In 1906, legal scholar and educator Roscoe Pound administered a public address in St. Paul, Minnesota, on “The Causes of Popular Dissatisfaction with the Administration of Justice.” This public talk served as a call to action for judicial reform.[42] In the address, Pound demanded more of the judges tasked with fair adjudication.[43]

In the decades since Pound’s call to action, ethical and professional rules have developed as a means of formalizing the appropriate behaviors of judges.[44] Ethical adjudication, however, is not limited to concerns about the ethical behavior of practicing judges. It also encompasses judges’ abilities to police the ethical behavior of the attorneys who practice before them. As discussed above, criminal trials are a ripe environment for unconscious bias to influence attorney decision-making and should thus invite judicial intervention.

Unsurprisingly perhaps, some judges have begun to consider how they can address unconscious bias in their own decision-making.[45] This self-assessment is important, but it only represents part of the judicial mandate to ensure a fair process in the courtroom. Judges must also consider how the attorneys in their courtroom may be violating principles of fairness and equity by allowing implicit bias to affect their decision-making.

Much has been done, to some degree of success,[46] to address and eliminate explicit bias from the criminal court process, but implicit bias is just beginning to achieve salience in discussions about criminal justice reform.[47] The American Bar Association (ABA), ostensibly recognizing the need to continue addressing explicit bias in the legal profession, in 2016 added an additional rule to its model for regulating attorney conduct.[48] This addition addresses explicit attorney bias, but I argue that it also provides a vehicle for those tasked with governing attorney behavior to address implicit bias. The following Section briefly details this new addition and the process by which it has undergone adoption by state bars.

A. The Applicable Rules Governing Attorney Behavior

Federal courts adopt and promulgate their own ethical rules and can thus change those rules to reflect how they believe their courtrooms should operate.[49] The rules that the federal courts adopt are often the rules of the highest court of the state in which the federal court resides.[50] In other words, attorneys who practice in federal court usually must abide by the same rules prescribed to attorneys practicing in the corresponding state court. Technically, this means that there is not one uniform set of ethical rules across federal courts.[51] In many ways, however, this makes federal practice easier and more fluid. Individual attorneys who appear in both state and federal court need not worry about different professional rules in different courts.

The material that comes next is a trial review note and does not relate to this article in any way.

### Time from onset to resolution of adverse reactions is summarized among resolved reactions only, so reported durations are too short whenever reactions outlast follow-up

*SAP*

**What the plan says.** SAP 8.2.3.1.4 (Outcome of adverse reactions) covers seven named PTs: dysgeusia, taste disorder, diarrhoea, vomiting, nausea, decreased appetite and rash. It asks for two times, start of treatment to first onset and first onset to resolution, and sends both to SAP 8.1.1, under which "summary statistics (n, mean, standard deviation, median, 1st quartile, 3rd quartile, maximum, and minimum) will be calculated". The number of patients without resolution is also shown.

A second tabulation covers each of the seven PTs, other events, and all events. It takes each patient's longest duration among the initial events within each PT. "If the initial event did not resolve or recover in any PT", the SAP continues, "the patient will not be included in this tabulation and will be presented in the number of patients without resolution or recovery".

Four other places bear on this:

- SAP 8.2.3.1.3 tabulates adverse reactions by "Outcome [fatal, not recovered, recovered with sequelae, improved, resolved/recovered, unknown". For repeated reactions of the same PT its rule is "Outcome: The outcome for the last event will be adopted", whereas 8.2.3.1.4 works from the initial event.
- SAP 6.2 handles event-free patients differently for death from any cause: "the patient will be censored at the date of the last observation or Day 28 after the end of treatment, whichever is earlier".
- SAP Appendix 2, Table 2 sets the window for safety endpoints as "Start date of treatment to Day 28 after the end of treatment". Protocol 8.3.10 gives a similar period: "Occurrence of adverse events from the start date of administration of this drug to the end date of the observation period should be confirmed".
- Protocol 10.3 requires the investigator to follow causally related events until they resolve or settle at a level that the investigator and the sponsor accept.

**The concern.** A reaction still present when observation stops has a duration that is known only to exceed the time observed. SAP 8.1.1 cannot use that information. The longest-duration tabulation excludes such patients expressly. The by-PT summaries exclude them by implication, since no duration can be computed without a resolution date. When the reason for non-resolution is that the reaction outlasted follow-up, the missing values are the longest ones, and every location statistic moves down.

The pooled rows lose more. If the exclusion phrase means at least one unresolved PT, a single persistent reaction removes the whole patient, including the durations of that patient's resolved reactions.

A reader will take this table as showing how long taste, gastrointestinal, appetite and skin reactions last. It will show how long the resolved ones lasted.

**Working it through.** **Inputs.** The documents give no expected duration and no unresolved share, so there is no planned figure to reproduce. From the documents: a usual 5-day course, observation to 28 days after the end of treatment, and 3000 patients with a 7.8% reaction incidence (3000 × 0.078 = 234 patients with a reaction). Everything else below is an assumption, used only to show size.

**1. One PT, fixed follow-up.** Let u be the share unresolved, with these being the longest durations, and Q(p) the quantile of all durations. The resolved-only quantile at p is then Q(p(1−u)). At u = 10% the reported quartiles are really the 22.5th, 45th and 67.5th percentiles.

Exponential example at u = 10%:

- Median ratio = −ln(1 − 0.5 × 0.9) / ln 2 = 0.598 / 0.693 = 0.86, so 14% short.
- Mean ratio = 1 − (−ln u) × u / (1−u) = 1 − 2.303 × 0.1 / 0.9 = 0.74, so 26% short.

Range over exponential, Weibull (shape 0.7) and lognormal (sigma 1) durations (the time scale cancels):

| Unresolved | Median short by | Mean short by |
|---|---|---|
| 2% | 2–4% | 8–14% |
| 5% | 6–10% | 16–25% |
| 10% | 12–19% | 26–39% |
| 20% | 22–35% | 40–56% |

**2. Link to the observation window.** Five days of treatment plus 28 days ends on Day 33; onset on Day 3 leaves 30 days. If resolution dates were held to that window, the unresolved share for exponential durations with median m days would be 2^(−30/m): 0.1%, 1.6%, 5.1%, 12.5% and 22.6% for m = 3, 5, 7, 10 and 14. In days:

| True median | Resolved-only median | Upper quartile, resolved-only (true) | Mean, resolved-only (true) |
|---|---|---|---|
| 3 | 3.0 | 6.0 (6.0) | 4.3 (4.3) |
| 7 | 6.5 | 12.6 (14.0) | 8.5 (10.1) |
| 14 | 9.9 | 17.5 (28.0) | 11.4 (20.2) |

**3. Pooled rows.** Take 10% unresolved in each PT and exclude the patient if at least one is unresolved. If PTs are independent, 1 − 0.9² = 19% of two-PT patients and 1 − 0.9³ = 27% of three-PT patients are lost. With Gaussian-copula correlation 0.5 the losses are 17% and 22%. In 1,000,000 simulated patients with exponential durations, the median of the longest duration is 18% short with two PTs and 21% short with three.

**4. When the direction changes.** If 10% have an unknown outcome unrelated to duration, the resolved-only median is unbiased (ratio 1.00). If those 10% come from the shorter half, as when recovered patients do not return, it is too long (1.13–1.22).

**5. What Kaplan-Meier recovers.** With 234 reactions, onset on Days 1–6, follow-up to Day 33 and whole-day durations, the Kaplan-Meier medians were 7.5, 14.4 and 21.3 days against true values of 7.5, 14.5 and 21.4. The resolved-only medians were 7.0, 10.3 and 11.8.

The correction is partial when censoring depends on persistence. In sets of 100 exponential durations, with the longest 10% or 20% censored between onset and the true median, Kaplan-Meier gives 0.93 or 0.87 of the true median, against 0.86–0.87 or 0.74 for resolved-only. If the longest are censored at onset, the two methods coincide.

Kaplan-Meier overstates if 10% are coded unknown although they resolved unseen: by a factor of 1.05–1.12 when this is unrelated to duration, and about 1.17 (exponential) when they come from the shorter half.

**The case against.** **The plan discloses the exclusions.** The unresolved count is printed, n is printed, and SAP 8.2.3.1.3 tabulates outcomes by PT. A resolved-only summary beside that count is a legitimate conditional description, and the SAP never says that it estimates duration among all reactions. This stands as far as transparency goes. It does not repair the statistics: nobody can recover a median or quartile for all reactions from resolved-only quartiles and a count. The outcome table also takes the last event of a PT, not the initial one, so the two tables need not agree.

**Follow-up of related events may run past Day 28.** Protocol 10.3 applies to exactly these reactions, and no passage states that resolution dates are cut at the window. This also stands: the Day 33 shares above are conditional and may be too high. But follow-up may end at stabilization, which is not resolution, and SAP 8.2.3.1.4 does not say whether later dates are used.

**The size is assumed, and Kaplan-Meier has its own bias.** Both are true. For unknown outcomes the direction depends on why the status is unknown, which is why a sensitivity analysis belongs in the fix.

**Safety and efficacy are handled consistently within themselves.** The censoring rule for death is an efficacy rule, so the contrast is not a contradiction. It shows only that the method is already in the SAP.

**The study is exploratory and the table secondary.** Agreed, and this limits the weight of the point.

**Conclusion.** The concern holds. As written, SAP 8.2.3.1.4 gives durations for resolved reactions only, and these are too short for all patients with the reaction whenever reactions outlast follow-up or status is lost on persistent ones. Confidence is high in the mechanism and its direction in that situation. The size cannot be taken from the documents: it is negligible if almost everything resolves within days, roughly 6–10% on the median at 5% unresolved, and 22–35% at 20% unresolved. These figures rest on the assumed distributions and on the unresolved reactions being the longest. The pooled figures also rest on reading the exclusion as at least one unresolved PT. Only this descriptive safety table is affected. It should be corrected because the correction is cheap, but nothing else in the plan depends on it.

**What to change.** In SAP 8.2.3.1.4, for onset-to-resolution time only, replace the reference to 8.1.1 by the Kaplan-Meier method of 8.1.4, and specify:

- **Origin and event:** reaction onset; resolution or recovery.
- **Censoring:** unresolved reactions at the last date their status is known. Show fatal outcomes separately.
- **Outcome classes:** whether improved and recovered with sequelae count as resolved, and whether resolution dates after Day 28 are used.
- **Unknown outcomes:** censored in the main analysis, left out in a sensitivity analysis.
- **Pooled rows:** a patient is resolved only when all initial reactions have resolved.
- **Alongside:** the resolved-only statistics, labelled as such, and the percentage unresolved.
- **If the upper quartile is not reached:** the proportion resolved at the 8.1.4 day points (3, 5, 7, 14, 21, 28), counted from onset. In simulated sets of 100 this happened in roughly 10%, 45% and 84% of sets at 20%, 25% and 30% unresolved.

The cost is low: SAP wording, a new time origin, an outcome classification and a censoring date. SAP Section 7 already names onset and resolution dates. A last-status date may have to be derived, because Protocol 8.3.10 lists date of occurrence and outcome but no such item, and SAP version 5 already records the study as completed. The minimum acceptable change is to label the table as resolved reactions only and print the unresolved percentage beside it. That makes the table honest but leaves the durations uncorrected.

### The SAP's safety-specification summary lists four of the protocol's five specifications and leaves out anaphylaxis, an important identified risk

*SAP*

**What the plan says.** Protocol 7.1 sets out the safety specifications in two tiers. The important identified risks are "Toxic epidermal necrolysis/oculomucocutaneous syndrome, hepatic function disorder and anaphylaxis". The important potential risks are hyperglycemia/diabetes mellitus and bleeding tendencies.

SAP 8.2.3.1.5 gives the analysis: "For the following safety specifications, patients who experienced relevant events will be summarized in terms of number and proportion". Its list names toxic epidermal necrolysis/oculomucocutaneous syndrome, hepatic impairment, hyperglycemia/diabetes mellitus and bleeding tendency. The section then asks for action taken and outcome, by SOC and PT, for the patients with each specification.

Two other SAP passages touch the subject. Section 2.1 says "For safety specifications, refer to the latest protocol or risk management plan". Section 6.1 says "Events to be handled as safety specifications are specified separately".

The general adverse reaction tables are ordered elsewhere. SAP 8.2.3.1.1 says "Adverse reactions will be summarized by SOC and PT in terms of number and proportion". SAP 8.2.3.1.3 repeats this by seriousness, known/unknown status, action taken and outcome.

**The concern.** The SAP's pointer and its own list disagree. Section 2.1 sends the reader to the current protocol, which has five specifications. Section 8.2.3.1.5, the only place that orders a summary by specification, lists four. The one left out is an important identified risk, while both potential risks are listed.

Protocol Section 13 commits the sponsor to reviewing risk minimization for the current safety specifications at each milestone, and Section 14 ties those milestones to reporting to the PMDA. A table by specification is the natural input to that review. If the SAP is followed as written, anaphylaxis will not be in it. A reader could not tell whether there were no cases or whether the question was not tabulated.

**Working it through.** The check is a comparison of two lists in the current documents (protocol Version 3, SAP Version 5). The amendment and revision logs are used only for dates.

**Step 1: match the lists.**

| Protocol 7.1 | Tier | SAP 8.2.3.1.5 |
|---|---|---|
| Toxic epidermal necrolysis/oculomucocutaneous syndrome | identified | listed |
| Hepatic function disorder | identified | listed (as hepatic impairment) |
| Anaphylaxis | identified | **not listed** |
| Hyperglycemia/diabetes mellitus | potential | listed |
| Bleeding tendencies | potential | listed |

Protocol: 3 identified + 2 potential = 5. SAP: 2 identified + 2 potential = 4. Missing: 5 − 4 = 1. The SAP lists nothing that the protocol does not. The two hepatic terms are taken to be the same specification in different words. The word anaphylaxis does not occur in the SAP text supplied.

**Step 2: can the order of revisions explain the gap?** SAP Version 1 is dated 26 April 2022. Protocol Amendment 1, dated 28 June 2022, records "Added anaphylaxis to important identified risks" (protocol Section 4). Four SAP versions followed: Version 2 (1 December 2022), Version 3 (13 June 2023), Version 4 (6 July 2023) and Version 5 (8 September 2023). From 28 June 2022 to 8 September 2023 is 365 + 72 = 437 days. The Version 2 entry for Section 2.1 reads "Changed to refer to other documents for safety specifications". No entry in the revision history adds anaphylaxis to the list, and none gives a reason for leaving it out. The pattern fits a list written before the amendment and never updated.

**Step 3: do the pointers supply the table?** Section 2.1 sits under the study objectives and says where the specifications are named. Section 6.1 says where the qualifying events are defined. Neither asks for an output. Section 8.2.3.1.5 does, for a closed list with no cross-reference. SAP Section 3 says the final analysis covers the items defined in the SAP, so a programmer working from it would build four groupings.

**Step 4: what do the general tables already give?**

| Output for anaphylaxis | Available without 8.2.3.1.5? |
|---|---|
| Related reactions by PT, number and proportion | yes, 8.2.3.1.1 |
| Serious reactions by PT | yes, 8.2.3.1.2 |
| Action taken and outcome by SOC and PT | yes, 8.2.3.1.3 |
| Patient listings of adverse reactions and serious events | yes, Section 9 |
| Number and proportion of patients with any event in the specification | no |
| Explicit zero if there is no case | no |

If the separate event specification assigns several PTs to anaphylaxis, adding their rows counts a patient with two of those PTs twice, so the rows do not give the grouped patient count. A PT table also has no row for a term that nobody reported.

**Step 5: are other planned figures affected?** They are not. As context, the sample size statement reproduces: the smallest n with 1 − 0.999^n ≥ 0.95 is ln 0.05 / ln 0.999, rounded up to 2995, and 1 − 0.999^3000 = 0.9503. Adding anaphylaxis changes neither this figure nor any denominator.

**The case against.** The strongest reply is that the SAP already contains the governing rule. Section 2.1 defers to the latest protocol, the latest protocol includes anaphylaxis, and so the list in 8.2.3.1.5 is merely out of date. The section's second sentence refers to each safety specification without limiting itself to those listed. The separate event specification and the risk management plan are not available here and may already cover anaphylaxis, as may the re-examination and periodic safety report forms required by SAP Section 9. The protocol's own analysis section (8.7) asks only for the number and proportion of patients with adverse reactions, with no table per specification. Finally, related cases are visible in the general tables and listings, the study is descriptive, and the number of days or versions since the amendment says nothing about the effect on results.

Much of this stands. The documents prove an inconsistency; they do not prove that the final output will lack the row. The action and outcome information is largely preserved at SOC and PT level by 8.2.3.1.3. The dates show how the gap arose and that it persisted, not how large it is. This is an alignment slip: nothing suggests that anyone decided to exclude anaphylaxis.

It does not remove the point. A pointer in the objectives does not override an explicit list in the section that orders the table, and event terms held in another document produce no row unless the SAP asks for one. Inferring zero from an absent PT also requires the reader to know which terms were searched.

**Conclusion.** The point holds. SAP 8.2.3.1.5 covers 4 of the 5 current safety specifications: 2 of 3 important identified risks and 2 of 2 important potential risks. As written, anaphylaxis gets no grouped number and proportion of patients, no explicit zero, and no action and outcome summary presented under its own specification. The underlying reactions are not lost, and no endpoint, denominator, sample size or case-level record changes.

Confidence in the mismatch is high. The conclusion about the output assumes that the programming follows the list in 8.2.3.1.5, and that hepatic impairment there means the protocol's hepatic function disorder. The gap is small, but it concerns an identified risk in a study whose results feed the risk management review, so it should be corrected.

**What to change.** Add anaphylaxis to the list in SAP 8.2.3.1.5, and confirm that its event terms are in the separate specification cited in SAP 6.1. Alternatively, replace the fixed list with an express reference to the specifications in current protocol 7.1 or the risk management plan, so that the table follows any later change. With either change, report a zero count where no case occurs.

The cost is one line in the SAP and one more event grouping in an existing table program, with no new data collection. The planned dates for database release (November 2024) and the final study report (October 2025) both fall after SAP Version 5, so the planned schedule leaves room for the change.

So, what are the state court rules that federal courts adopt to govern attorney behavior? In 1983, the American Bar Association set forth the Model Rules of Professional Conduct, which serve as a guide for the ethics rules adopted and promulgated by individual jurisdictions.[52] The vast majority of states have adopted these rules in part or in whole,[53] thereby giving them the effect of law in the attorney disciplinary process. Thus, it is these model rules that inform the attorney behavioral rules adopted by federal courts.

Although this Article primarily discusses the Model Rules of Professional Conduct, federal courts also adopt other rules governing attorney ethical and professional behavior. Some federal courts have adopted the ABA Model Federal Rules of Disciplinary Enforcement.[54] Other procedural rules in federal court can also set forth standards of conduct.[55] Regardless of the particular source of the rules that govern attorney behavior in federal court, they are all guided by principles of due process.[56] These principles require that attorneys be treated fairly and receive notice before they can be punished for violating a rule.[57]